Wednesday, December 31, 2014

Connect Short-term and Long-term Goals

Becoming a strategic organization involves understanding where you're going over the long term and helping people understand how their shorter term activities help moving the collective forward. A long-term framework guides people with broad posts, it offers a light at the end of the tunnel. The annual implementation plan allocates resources and aligns priorities for making the journey through the tunnel. Yet, too many organizations stop there. Effective organizations identify quarterly goals that help keep them looking forward (rather than just at the next step in front of them). [A recent Fast Company article positions the 90-day goals as golden. It offers good context, though without the accompanying annualized intentions, organizations can find themselves taking turns in the tunnel that they didn't intend or didn't need to explore.] An excellent addition is also the 30-day milestone map. At the outset of each month, identify what the team needs to accomplish to proclaim success; review it mid-month to keep it in mind; discuss it at month-end to ascertain progress. Together, these various views help an organization remain mindful of its intentions, actions, and impressions.
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Wednesday, June 18, 2014

Getting Innovation Right

I still remember the disappointment that dampened the elation felt when we put the finishing touches on our latest model: disruptive innovation. A wonderfully creative and compelling creative kit accompanied the concept as a lure for prospective clients. Then, we saw the Harvard Business Review article that rolled out the academic theory for the world to peruse. It was a blow. One more time when well-funded theory would overshadow scrappy practical application. Now, a new twist. Seems that the theory is under some criticism, ala Jill Lepore in The New Yorker. Lepore cites the negativism of the academic theory. It tickles me to consider the flip side we've continued to model, only now through a different label. Our disruptive innovative is focused on the future and built from a foundation of clarity, curiosity, commitment, and communication -- all wrapped in a collaborative spirit. Yep, we got the theory of innovation right.
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Sunday, April 13, 2014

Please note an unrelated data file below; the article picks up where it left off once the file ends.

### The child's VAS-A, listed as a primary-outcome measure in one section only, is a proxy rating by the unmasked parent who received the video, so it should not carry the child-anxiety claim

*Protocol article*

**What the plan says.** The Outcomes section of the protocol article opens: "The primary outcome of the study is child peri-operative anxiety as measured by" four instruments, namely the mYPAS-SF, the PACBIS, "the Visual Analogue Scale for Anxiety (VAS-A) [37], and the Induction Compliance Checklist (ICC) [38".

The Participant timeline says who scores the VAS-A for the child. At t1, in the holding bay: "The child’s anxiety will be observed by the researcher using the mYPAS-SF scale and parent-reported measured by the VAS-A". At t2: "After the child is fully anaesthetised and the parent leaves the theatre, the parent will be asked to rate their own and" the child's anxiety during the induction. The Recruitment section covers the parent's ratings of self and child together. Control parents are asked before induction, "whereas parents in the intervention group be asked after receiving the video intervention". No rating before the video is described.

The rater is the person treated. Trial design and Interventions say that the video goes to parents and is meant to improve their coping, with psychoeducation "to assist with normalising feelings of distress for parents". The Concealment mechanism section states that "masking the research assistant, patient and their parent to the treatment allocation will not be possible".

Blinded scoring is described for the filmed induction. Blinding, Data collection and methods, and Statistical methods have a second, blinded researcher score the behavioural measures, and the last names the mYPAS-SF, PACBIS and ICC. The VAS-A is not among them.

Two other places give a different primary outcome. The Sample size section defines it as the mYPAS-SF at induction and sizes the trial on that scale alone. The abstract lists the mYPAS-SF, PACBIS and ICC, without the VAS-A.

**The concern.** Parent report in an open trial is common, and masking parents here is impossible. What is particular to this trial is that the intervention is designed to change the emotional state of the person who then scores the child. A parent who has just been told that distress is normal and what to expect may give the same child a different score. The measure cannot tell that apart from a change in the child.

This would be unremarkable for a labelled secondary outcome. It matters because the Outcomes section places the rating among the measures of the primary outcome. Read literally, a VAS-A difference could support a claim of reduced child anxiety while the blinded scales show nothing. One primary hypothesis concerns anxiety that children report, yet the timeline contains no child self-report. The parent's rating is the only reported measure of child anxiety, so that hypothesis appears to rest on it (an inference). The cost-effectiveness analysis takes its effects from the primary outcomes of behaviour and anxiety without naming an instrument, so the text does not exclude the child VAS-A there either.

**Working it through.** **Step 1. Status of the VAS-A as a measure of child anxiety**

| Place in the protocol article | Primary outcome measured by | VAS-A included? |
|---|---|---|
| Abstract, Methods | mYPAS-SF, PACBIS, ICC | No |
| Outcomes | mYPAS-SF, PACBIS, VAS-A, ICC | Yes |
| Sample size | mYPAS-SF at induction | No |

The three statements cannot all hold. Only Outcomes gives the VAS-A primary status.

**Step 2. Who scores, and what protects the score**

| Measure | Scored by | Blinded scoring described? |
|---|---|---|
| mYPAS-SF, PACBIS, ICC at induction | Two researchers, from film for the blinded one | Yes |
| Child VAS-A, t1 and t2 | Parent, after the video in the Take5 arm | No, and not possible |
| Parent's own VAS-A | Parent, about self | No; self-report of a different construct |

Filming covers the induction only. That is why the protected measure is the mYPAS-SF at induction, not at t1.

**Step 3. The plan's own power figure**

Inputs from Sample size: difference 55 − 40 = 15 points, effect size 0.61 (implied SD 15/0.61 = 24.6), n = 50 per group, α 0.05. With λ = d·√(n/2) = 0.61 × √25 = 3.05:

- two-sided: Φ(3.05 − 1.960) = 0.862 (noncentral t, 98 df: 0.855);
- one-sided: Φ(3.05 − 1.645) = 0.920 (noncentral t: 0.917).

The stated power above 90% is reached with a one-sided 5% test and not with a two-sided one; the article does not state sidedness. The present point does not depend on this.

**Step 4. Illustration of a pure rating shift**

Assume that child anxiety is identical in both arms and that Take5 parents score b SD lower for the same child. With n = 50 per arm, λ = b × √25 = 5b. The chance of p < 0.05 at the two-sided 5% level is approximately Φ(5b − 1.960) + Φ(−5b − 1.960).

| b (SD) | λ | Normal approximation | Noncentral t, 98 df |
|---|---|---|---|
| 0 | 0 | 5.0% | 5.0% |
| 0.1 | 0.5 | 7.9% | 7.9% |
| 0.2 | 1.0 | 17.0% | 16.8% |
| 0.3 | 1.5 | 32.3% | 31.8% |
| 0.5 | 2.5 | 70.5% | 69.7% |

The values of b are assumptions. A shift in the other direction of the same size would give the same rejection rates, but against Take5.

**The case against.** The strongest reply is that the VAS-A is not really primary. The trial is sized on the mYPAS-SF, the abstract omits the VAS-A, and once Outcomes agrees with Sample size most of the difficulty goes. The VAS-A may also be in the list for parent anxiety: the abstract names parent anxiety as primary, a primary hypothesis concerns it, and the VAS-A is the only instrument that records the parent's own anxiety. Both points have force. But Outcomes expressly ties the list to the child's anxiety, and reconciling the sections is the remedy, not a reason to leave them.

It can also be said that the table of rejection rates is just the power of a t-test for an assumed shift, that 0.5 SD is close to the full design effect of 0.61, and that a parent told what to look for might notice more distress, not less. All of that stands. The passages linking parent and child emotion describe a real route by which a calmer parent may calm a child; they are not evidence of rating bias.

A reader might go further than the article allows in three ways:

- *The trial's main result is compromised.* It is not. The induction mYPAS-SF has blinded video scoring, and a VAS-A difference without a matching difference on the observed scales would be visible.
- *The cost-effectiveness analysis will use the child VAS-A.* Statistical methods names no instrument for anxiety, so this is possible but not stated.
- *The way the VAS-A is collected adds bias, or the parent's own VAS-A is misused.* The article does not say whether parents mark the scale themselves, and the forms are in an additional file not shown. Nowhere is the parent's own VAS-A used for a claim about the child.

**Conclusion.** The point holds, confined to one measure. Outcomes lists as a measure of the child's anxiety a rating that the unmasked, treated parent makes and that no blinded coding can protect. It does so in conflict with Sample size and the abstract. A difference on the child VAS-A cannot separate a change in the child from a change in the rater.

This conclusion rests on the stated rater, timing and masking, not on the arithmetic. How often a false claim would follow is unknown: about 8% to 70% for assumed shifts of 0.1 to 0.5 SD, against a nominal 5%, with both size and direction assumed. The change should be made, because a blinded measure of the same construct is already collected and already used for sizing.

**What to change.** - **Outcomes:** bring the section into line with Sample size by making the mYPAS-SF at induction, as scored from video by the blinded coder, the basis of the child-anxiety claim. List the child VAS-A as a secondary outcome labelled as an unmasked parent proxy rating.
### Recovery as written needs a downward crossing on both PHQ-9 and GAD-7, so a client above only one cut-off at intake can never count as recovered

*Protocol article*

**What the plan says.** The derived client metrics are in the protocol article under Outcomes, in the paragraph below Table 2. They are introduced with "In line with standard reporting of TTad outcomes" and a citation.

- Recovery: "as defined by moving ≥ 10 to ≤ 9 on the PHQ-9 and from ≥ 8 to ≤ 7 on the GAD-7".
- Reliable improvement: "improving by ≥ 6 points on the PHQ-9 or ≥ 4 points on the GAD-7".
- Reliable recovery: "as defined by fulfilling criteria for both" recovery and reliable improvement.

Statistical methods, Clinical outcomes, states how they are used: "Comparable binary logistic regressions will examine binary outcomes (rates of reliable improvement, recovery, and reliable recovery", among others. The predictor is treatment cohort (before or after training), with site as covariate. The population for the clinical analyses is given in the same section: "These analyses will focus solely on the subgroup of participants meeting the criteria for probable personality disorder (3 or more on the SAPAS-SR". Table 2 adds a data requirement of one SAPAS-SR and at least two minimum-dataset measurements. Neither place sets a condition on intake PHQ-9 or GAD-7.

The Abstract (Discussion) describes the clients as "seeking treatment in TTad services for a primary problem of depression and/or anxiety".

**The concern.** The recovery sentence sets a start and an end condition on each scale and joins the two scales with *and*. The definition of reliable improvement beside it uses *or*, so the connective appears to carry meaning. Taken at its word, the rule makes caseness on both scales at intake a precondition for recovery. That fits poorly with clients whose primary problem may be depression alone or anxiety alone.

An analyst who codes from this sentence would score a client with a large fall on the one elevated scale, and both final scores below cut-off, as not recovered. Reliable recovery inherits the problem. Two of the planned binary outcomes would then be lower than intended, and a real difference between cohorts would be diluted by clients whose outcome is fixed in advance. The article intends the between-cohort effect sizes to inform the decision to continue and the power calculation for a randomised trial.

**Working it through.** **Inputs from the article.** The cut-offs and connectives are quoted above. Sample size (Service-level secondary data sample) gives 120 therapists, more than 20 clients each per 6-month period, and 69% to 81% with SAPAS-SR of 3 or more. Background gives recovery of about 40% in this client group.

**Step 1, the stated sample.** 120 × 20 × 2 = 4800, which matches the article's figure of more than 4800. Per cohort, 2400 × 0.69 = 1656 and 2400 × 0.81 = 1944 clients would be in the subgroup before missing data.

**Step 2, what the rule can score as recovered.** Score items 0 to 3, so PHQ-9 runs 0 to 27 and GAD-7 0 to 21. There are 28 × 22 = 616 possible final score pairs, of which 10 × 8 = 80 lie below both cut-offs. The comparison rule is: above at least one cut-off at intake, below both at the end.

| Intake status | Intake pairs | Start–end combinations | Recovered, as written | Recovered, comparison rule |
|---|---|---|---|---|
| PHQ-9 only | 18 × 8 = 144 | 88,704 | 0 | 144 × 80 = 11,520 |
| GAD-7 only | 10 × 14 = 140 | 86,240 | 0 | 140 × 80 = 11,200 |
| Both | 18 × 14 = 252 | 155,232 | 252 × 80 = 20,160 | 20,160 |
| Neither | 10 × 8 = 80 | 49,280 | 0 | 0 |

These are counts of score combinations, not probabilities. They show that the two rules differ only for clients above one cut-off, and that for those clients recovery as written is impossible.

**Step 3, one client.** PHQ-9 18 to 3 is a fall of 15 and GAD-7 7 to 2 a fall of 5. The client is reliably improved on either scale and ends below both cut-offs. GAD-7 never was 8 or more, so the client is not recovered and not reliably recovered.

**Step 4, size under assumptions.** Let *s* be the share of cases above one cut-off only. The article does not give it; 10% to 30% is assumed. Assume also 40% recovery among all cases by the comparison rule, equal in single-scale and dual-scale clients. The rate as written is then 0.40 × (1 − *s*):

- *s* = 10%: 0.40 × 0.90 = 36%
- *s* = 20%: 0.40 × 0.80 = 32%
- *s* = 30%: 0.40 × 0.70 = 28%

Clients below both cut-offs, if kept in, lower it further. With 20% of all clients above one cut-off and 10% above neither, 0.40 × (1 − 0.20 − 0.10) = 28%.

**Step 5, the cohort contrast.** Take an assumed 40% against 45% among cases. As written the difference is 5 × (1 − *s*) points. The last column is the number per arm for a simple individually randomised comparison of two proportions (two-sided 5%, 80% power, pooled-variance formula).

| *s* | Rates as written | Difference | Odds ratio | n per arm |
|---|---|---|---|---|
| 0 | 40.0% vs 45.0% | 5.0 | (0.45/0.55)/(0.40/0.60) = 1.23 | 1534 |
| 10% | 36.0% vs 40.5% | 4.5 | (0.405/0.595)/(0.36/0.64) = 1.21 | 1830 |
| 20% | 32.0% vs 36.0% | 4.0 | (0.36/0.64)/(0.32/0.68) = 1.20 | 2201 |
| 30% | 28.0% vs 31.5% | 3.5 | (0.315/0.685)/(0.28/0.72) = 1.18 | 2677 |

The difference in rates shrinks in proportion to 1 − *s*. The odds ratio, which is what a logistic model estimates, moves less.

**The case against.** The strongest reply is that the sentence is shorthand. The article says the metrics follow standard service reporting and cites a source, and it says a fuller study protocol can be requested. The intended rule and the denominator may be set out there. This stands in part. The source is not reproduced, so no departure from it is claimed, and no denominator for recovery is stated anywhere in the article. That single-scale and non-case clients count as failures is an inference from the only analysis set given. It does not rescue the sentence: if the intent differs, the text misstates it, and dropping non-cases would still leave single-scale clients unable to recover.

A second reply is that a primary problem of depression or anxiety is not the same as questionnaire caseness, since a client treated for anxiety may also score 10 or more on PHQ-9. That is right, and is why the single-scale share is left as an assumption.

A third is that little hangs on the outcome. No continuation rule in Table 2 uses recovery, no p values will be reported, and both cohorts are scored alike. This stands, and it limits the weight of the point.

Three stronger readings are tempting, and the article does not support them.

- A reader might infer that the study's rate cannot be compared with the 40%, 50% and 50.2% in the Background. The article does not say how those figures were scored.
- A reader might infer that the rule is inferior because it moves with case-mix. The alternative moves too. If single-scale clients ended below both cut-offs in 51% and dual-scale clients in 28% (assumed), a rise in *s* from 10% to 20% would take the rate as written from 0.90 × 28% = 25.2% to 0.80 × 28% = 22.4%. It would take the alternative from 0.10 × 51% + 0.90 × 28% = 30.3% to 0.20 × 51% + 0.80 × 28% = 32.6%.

Economics Encourages Enlightenment

An ever-changing world benefits from individuals who can adapt and flex their thinking. Among the many fascinating concepts put forth in Thinking Like An Economist: A Guide to Rationale Decision Making by Randall Bartlett (Smith College), this one really caught my attention: "You don't have well-defined, memorized rules and answers to any question that arises. You have a framework to provide the questions necessary to think your way through, analyze, and reason your way to an important decision." Each component of those two sentences captures a critical concept seemingly contrary to the things valued in today's world and yet so incredibly important to our securing sustainable success. It isn't about the answers as much as it is about the value of a structured process through which you explore concepts, scenarios, and potential outcomes so that you can be more certain of having overturned necessary rocks and looked under otherwise insignificant stones. Economics offers valuable insights on the process of thinking and the practicality of exploring alternatives. May we remember to embrace that thinking and expand upon those ideas.
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Thursday, April 10, 2014

Effective Executives Focus Beyond the What

McKinsey Quarterly offers an excellent excerpt from Ed Catmull's book, Creativity, Inc., Overcoming the Unforeseen Forces that Stand in the Way of True Inspiration. It speaks to his experience in building purpose at Pixar, and the excerpt includes an awakening of how his effectiveness went well beyond the what Pixar wanted to accomplish to how it should accomplish it and more.